Don’t let this first step become tied up in red tape
Back in 2011 the Government introduced legislation that Ministers promised would outlaw the letting of any F- or G-rated buildings from 2018. This month marks the conclusion of the
Government’s formal consultation detailing precisely how this potentially market-revolutionising policy will be delivered in practice.
The private rented sector is of growing importance in the residential sector. In the last 15 years the number of people renting from private landlords has increased from 10 to 18 per cent of all households.
That is a sizeable percentage. But nothing like as large as the proportion of the buildings in the non-residential sector that are rented out.
Precise figures are surprisingly difficult to establish. But most property professionals reckon that the shorter-term (under 99 year) leasehold sector covers between 60 and 66 per cent of all such buildings.
Based on the record of Energy Performance Certificates (EPCs) lodged to date, approaching 1 in 5 of the certificates registered for non-residential buildings are currently at F or G. But as the Chartered Institution of Building Service Engineers has repeatedly pointed out, there are a vast number of eligible buildings where the leaseholder has altered – but no EPC has been issued, meaning the law has been breached. And nobody official has moved a finger.
By definition, it can’t be proved, but the underlying presumption must be that, within this illegal sub-strata, are likely to be found an even greater proportion of the least energy efficient commercial buildings.
Perversely, these are precisely the buildings that are to be completely excluded from the new minimum energy performance standards regulations. The ban on letting out an F or G-rated building only applies to buildings for which an energy certificate has been issued.
So, if the building doesn’t have any EPC, nobody officially knows whether it is highly energy efficient or among the worst gas-guzzlers. Whichever, its details don’t appear on any official register. And so nobody will ever formally be charged with chasing up whether such leases will, or won’t, be illegal after April 2018, when these regulations officially start.
But I am not convinced that there is a will to ensure all those with an overt F or G-rating will be required to upgrade. Throughout the consultation document, there is an underlying commitment that “landlords would only be required to make those improvements which could be made at no net or upfront cost”. This is not a phrase that is to be found in the 2011 Act. Introducing this restriction at this stage is unnecessary gold-plating of the legislation, and is really not in accord with the legal text.
Similarly it seems that if anybody raises the slightest objection to any improvements being made – whether a cowed tenant like a pub landlord of a large brewery, a head lessee based overseas, or even a Council planning officer – then this will be deemed to be sufficient reason not to proceed.
At the very least, we need to create a central record of properties where such overt wriggling against the regulations has taken place.
Critically, who will police compliance? As ever, it falls upon the local authority’s Trading Standards
Department. I have never come across such a Department that was not already heavily over-stretched (hence perhaps the absence of chasing up of unissued EPCs)?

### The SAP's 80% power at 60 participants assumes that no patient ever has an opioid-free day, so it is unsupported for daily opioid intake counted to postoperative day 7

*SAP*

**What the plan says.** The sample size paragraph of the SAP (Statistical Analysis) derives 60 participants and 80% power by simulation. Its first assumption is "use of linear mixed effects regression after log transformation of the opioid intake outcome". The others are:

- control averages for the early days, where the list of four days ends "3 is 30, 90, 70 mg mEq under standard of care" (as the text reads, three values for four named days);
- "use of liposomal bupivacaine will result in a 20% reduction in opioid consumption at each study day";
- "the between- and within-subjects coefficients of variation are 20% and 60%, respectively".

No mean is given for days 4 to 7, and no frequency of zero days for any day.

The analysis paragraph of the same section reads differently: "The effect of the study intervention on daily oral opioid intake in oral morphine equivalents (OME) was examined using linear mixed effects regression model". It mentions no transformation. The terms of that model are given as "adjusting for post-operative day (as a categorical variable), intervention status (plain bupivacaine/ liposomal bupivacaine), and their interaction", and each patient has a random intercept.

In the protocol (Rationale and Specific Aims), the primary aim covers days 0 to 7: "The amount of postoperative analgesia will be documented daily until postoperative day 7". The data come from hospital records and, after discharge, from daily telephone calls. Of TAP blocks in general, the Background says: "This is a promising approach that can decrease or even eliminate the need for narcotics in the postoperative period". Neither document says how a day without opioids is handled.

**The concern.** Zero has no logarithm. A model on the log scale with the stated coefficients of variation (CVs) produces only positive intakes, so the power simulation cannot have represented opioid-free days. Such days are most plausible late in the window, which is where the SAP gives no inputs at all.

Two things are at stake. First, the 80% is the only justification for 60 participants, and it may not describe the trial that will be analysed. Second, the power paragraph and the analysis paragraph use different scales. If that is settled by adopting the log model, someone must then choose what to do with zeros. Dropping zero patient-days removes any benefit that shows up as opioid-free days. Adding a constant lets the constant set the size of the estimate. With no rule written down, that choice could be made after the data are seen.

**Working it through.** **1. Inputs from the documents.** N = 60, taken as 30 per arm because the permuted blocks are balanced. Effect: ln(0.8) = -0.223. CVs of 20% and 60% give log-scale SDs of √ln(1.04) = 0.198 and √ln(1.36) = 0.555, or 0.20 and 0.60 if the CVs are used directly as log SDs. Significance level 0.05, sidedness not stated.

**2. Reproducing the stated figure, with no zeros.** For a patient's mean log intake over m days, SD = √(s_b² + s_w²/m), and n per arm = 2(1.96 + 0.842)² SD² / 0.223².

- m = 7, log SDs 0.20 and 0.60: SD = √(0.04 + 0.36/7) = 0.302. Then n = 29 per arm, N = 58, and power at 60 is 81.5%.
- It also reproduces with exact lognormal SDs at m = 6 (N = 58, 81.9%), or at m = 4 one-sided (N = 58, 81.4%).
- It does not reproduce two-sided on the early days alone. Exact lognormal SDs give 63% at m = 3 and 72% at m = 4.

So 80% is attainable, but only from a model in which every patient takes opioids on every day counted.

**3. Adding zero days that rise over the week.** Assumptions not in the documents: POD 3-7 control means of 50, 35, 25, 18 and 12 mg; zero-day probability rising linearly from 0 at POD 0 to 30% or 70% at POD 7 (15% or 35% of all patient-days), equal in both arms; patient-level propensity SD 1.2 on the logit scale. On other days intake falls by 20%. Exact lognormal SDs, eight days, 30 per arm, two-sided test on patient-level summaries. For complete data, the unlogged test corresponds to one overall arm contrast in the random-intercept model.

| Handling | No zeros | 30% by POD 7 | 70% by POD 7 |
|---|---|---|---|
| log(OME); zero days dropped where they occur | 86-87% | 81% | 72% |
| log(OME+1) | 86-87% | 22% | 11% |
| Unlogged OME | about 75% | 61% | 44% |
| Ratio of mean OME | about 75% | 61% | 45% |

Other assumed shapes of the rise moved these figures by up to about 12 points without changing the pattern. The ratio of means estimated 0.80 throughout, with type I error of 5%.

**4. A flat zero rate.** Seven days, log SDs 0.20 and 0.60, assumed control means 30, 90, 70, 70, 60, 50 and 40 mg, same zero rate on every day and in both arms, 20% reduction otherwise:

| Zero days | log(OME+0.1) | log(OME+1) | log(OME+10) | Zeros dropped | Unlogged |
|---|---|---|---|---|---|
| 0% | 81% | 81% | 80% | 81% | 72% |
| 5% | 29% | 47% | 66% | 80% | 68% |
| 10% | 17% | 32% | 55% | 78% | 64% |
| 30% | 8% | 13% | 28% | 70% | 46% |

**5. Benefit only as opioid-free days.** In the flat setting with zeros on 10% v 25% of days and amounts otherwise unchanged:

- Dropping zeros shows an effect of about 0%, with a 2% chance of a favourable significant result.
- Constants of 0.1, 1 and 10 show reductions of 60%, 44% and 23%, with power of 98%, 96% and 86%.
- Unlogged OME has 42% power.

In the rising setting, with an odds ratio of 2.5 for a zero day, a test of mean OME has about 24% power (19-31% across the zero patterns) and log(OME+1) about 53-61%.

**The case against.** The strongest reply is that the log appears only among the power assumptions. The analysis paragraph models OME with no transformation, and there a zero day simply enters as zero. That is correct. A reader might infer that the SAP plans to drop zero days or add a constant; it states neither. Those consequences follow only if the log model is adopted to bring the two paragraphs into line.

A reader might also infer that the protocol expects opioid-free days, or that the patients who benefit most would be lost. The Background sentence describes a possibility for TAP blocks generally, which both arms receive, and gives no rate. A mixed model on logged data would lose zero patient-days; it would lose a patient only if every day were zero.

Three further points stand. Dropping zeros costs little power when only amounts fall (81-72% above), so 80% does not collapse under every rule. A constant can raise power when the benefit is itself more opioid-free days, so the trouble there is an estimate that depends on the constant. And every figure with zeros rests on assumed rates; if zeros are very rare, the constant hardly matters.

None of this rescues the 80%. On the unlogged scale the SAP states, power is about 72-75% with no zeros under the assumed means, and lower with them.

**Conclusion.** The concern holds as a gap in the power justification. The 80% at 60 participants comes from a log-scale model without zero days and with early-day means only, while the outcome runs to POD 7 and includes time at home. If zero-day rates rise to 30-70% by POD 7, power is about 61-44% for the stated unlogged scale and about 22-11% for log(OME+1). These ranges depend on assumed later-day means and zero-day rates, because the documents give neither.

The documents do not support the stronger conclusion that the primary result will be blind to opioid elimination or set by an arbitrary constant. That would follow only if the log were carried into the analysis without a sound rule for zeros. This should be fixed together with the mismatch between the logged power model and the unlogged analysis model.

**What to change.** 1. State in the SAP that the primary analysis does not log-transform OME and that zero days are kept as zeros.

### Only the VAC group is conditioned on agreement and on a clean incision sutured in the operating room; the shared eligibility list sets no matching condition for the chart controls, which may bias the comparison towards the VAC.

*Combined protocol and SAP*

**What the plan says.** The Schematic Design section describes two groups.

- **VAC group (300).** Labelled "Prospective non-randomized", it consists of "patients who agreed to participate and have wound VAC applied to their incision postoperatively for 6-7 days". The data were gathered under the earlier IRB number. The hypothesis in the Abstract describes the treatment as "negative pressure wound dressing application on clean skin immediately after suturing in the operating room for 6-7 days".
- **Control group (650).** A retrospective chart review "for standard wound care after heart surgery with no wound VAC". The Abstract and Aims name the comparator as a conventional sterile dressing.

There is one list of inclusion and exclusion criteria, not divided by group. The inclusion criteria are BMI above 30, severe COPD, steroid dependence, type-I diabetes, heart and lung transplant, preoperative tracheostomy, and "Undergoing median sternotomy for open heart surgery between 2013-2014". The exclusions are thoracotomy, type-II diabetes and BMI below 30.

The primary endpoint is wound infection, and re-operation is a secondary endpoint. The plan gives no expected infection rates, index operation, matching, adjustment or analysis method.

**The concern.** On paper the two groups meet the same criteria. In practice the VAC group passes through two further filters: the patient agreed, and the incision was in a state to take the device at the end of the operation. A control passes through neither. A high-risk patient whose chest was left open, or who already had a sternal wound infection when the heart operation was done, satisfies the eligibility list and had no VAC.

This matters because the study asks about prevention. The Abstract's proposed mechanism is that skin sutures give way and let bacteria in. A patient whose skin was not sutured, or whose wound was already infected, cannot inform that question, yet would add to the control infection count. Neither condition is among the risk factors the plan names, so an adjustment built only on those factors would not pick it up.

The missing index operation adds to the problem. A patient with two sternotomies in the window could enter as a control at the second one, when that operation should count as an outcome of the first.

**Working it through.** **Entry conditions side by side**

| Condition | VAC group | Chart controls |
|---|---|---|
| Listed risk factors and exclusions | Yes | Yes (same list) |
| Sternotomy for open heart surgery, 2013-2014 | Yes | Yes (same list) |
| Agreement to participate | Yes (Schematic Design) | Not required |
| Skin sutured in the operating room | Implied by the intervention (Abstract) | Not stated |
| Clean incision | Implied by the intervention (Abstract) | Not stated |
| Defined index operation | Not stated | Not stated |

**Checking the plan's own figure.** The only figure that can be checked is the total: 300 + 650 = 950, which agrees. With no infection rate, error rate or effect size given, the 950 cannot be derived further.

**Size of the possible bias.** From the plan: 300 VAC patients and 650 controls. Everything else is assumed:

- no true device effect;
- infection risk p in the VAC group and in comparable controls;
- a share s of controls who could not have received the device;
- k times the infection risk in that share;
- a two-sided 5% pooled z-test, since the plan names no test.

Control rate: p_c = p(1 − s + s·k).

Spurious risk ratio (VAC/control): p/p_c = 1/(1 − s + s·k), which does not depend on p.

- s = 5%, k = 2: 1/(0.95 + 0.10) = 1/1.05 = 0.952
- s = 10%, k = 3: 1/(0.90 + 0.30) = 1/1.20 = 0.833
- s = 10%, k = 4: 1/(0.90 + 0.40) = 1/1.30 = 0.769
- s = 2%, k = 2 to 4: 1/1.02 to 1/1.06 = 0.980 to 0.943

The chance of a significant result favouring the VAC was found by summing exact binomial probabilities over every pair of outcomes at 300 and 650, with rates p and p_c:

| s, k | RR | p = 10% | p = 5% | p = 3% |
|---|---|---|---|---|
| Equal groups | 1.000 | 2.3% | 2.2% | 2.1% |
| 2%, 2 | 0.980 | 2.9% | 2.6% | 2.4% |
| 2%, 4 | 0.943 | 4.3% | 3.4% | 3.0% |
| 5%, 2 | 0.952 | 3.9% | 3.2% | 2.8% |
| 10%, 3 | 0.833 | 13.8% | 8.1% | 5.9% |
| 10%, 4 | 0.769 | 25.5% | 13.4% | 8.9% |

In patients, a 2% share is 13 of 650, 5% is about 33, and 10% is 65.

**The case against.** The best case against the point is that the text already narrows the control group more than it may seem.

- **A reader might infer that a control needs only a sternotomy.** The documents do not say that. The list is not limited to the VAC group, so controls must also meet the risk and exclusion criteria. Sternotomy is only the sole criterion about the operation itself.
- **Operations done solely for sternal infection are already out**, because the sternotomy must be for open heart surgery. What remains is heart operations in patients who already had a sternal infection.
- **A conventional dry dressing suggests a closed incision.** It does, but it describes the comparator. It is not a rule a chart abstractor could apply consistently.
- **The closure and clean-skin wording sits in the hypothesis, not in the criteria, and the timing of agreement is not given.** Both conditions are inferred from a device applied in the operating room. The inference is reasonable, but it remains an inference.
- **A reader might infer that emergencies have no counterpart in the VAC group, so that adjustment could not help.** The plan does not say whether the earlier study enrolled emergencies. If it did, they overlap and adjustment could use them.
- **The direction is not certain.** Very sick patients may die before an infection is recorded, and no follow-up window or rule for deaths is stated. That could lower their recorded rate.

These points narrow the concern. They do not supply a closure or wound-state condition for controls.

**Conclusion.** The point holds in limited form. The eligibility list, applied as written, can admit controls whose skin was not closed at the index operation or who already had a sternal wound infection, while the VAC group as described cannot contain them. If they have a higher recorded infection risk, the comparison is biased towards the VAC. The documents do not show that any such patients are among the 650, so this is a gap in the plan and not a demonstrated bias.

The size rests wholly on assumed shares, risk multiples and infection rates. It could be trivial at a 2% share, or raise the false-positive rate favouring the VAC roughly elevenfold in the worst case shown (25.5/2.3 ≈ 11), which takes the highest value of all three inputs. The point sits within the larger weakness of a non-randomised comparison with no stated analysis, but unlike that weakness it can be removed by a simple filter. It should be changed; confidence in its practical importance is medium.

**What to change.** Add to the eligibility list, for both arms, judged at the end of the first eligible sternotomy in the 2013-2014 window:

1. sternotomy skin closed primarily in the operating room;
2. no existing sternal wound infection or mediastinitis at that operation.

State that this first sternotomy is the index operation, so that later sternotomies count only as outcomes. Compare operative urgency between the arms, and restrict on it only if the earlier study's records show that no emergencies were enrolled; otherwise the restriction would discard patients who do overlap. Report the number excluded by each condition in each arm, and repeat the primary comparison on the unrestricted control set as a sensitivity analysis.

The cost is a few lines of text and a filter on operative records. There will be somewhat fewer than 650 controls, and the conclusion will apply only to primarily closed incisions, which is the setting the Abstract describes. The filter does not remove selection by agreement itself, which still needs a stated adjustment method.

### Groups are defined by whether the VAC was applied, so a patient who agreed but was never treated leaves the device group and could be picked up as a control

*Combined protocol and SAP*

While government may theoretically have to compensate local authorities for such extra burdens, any sums involved seem inevitably to be lost within overall grants settlements, and seldom apportioned by local treasurers to the relevant department. Precisely as happened to the Home Energy Conservation Act’s “extra” resources.
The answer is to create a new direct revenue stream to motivate full-hearted participation. Just as parking enforcement became far more diligent when councils got to keep some of the money collected, so it would be logical for trading standards to retain the revenue from successful prosecutions for non-compliance with EPCs and minimum energy ratings. Ensuring that the results of all prosecutions, both successful and failed, are placed on an open public register should avoid the worst abuses.
Avoid upgrading buildings
The consultation document set out fifteen questions, many of which seem to be concerned how landlords can successfully avoid upgrading their building. There really is a nit-picking and negative approach underlying too many of these questions. When Parliament passed the relevant Act in 2011, it did so in the clear understanding that from 2018, there would effectively be no non-residential buildings available for rental which remained F or G-rated.
Were the government to adopt even a portion of the exemptions mooted in the consultation, it is likely that the will of Parliament will have been deliberately frustrated by unnecessary bureaucratic devices.
Frankly, 99.9 per cent of non-residential buildings can perfectly cost-effectively be moved up to the (very modest) E-rating. In fact, recent research for the Government’s own Green Construction Board confirms that improving buildings to a D-rating makes a lot more financial sense.
This would be sad. Because this new initiative does have the potential to eliminate some of the least energy efficient buildings, both residential and non-residential. The Coalition government deserves great credit for arranging for it to be introduced – albeit not until three years after the General Election.
By next May the final regulations will need to be agreed, with the presumption that “outlawing’ every F- and G-rated building is mandated. This would be just the first step towards upgrading the building stock we shall be occupying in 2050.
Trackback from your site.